Globe iconLogin iconRecap iconSearch iconTickets icon

Angel Stadium gets a life-size Trout bobblehead

ANAHEIM -- One Mike Trout stood next to the other Mike Trout and smiled his usual beaming smile. The other Mike Trout only nodded. Repeatedly.

The Angels unveiled their life-size, fully functional Mike Trout bobblehead in the left field Music Garden at Angel Stadium on Friday, the real Trout autographing the bobble's head and posing with his one-of-a-kind twin as fans snapped pictures.

"This is about the best bobblehead of me I've ever seen," Trout said. "This is awesome."

The bobblehead nodded.

Tweet from @Angels: Be sure to share your photos of @MikeTrout's Life-Size Bobblehead with #JumboTrout!

Like Trout, the bobblehead stands 6-foot-2 -- a little over 6-foot-6 if you count the statue's base -- but its head is quite a bit larger than that of the Angels' center fielder.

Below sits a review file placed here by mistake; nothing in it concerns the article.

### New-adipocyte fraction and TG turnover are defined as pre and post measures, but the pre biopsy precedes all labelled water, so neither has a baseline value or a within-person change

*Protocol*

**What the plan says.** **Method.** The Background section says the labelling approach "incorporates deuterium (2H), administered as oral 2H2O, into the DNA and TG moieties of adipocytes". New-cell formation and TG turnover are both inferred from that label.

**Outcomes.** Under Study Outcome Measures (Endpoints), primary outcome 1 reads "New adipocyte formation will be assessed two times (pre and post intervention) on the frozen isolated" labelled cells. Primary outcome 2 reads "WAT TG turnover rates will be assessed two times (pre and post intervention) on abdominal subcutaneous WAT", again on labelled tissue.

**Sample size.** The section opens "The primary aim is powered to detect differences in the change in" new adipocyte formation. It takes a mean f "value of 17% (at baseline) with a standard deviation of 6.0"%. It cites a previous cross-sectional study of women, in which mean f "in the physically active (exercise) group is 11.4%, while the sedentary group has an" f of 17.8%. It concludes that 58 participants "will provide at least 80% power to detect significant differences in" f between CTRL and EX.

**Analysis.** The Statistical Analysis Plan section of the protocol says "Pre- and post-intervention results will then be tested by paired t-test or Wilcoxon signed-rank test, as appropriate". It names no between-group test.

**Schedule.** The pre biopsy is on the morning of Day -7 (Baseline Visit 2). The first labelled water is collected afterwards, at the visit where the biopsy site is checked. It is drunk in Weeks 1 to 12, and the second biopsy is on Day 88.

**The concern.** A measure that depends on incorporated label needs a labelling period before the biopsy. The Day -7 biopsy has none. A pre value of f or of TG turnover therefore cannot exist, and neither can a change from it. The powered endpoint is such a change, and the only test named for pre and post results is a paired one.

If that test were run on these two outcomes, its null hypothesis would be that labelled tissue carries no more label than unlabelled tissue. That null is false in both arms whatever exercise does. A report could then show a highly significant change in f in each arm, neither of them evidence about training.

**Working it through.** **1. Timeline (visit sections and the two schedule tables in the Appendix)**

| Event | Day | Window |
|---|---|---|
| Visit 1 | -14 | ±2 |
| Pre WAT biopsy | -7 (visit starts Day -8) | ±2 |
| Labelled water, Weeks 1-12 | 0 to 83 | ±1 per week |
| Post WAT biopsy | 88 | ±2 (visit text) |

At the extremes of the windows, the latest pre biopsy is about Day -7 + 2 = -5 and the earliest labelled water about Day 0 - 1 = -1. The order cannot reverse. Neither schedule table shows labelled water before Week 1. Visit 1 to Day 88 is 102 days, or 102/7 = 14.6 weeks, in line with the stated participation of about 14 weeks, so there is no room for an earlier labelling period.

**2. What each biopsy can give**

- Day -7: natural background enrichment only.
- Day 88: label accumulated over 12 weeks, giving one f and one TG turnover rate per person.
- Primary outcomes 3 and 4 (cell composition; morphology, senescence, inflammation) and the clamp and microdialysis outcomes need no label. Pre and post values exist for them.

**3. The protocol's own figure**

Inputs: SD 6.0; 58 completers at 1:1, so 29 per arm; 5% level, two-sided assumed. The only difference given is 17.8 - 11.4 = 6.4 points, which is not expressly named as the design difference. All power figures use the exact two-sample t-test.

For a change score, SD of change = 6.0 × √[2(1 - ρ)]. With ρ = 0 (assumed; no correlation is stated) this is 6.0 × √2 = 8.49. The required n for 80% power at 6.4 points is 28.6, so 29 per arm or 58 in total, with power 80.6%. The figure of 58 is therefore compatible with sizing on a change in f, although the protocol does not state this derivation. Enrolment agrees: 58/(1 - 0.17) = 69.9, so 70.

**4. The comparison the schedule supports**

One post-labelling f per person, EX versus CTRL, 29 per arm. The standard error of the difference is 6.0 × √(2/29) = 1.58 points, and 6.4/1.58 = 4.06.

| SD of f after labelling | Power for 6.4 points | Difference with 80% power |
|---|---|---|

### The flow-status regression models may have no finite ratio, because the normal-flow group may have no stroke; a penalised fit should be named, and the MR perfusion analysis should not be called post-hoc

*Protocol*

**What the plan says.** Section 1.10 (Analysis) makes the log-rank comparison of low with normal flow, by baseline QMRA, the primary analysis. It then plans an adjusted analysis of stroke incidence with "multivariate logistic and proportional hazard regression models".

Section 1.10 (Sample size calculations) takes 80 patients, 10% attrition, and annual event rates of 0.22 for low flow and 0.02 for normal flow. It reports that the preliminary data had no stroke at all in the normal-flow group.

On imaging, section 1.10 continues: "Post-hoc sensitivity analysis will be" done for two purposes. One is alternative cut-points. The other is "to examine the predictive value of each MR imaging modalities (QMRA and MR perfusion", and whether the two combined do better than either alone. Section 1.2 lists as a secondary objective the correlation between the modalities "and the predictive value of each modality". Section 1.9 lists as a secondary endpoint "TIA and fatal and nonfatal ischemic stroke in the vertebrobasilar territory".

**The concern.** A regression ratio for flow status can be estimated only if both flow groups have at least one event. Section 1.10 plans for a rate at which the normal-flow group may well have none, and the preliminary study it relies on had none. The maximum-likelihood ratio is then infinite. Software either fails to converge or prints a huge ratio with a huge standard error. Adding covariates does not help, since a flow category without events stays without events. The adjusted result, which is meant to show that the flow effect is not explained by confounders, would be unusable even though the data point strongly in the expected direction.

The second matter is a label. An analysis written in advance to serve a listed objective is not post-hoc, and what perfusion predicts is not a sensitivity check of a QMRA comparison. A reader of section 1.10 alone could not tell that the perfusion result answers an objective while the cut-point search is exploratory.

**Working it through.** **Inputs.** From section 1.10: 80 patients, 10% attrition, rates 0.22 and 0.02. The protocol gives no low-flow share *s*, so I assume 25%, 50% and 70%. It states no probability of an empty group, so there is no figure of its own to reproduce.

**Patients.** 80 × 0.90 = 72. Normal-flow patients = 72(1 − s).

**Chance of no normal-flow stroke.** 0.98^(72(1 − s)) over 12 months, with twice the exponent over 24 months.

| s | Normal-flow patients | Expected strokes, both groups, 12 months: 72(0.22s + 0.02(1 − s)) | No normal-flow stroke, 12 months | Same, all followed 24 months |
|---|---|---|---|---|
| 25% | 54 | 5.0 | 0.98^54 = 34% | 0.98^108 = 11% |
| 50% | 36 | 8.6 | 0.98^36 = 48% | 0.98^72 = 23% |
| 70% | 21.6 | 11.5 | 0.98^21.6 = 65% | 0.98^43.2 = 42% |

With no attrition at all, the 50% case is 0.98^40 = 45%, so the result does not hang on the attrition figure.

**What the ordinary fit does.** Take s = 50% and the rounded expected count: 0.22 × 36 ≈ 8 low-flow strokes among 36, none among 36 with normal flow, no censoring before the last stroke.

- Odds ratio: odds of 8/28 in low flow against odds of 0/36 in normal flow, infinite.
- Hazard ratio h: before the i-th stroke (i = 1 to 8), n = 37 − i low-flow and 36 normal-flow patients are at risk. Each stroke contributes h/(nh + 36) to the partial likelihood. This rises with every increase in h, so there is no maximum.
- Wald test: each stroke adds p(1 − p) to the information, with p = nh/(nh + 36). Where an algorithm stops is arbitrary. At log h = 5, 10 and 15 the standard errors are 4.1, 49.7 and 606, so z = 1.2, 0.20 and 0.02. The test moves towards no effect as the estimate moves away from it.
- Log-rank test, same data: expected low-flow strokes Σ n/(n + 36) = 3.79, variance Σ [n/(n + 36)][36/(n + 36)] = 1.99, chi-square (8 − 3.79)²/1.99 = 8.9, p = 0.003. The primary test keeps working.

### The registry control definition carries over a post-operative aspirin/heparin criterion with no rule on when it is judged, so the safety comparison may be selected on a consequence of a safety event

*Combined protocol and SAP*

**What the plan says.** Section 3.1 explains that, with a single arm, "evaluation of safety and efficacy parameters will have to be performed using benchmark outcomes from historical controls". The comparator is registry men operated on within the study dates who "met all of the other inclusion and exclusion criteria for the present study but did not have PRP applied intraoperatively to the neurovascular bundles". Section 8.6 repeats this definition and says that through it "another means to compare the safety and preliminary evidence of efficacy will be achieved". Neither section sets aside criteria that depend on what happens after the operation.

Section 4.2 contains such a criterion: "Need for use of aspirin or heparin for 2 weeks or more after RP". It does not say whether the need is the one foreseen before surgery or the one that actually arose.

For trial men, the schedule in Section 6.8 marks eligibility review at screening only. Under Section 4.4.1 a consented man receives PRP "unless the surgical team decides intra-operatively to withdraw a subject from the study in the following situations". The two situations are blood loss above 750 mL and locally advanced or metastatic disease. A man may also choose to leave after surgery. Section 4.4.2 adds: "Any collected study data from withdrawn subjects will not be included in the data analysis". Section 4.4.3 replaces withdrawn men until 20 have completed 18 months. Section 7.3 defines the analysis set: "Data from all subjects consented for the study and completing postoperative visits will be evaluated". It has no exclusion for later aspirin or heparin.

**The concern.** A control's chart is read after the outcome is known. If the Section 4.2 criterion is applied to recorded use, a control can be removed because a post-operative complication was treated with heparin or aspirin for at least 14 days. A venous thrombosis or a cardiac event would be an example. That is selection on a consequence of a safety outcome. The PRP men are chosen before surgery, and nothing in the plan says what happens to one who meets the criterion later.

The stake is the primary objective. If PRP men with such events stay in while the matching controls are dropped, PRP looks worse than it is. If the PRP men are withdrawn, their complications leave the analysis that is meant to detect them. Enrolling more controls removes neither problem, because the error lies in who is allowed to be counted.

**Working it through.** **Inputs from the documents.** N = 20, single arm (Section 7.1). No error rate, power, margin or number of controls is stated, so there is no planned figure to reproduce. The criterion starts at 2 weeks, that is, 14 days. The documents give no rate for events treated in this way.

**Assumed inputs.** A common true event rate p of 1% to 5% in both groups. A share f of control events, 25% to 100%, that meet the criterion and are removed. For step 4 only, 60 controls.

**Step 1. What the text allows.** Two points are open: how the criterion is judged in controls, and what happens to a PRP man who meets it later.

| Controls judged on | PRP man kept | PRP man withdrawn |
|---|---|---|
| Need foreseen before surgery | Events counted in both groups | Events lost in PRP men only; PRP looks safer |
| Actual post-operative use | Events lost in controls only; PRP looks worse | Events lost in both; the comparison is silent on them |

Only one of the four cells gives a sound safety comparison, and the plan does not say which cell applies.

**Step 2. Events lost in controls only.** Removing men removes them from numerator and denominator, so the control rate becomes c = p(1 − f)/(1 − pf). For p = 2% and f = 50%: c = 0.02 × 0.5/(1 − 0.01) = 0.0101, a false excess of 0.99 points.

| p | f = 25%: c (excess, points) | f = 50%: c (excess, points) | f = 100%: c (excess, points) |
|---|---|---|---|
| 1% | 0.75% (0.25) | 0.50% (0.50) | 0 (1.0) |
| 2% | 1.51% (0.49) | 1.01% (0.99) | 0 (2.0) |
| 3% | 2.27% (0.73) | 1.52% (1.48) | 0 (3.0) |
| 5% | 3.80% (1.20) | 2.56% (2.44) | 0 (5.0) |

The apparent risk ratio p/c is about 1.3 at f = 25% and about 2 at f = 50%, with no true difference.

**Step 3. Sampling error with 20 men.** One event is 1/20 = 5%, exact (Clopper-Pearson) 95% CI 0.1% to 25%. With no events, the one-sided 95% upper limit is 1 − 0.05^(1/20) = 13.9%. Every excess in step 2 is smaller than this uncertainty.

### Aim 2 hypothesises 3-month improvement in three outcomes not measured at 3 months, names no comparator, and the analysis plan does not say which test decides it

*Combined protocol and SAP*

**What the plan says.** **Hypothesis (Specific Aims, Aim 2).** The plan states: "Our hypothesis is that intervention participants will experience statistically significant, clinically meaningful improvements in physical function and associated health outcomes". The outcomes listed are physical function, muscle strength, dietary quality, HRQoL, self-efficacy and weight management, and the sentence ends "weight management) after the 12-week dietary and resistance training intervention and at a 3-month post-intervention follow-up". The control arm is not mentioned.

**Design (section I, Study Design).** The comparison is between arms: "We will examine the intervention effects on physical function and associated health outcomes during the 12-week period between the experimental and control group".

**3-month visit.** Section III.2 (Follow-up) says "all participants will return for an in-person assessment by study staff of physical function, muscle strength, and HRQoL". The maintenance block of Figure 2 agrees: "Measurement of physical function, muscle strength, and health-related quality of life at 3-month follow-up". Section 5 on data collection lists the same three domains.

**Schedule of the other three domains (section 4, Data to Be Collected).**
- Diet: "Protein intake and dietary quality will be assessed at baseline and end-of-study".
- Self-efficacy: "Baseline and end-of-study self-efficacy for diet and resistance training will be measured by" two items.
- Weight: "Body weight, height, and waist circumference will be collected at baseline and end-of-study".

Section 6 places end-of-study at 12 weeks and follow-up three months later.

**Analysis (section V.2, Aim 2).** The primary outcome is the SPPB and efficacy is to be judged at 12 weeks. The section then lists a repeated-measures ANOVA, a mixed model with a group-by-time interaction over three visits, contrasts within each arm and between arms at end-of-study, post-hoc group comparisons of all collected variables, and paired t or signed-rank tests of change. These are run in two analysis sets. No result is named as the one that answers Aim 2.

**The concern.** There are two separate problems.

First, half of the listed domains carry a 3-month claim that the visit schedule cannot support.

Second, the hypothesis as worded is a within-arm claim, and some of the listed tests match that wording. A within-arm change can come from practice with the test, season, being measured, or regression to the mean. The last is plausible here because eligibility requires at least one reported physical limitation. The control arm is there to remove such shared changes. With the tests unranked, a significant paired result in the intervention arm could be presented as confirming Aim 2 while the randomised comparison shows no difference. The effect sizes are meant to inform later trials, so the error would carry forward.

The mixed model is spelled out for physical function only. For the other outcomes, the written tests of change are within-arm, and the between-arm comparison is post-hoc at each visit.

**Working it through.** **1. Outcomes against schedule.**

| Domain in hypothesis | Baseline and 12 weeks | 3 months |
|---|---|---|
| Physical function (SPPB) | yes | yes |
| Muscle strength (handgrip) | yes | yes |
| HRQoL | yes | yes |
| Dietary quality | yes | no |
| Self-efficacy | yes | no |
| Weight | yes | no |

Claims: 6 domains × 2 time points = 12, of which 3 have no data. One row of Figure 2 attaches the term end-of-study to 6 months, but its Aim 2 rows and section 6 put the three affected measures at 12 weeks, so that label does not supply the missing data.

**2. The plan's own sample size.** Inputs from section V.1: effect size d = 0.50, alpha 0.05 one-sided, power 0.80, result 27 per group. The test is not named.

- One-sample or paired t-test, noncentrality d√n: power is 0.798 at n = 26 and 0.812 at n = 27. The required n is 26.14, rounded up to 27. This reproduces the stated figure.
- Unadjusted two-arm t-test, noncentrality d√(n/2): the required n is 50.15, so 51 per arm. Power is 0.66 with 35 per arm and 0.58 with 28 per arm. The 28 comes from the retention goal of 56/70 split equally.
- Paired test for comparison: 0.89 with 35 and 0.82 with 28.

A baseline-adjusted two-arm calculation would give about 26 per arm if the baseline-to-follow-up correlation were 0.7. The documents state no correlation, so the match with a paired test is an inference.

"I don't think it can fit in my bedroom," Trout joked.

The bobblehead had been in the works since February, said Angels senior marketing manager John Rozak. It was created to honor Trout's 2014 American League Most Valuable Player Award. It takes 60-90 days to make a unique item like the life-size bobblehead, which arrived from China amid a shipment of normal-sized Garrett Richards bobbleheads.

Rozak said that down the road, he hopes there will be more life-size bobbleheads at Angel Stadium, "highlighting the Angels' history."

Worth noting

Matt Joyce sat for only the third time against an opposing right-hander on Friday, and one of those times was because he showed up late to the ballpark. Scioscia said Joyce is "just going to exhale and hopefully regroup a little bit, and then we'll see where it leads."

Jered Weaver threw his scheduled bullpen session before Friday's game, and his next step will probably be a simulated game or a rehab start in the Minor Leagues. Scioscia said he will not start in Houston, where the Angels begin a three-game series on Tuesday.

Albert Pujols started at designated hitter for the fourth time in the last six games on Friday, but Scioscia said there are "no health concerns" for the veteran first baseman, saying: "Sometimes it's just preventative to keep guys' feet under him, especially with Albert."

David Adler is an associate reporter for Follow him on Twitter @_dadler.
Read More: Los Angeles Angels, Mike Trout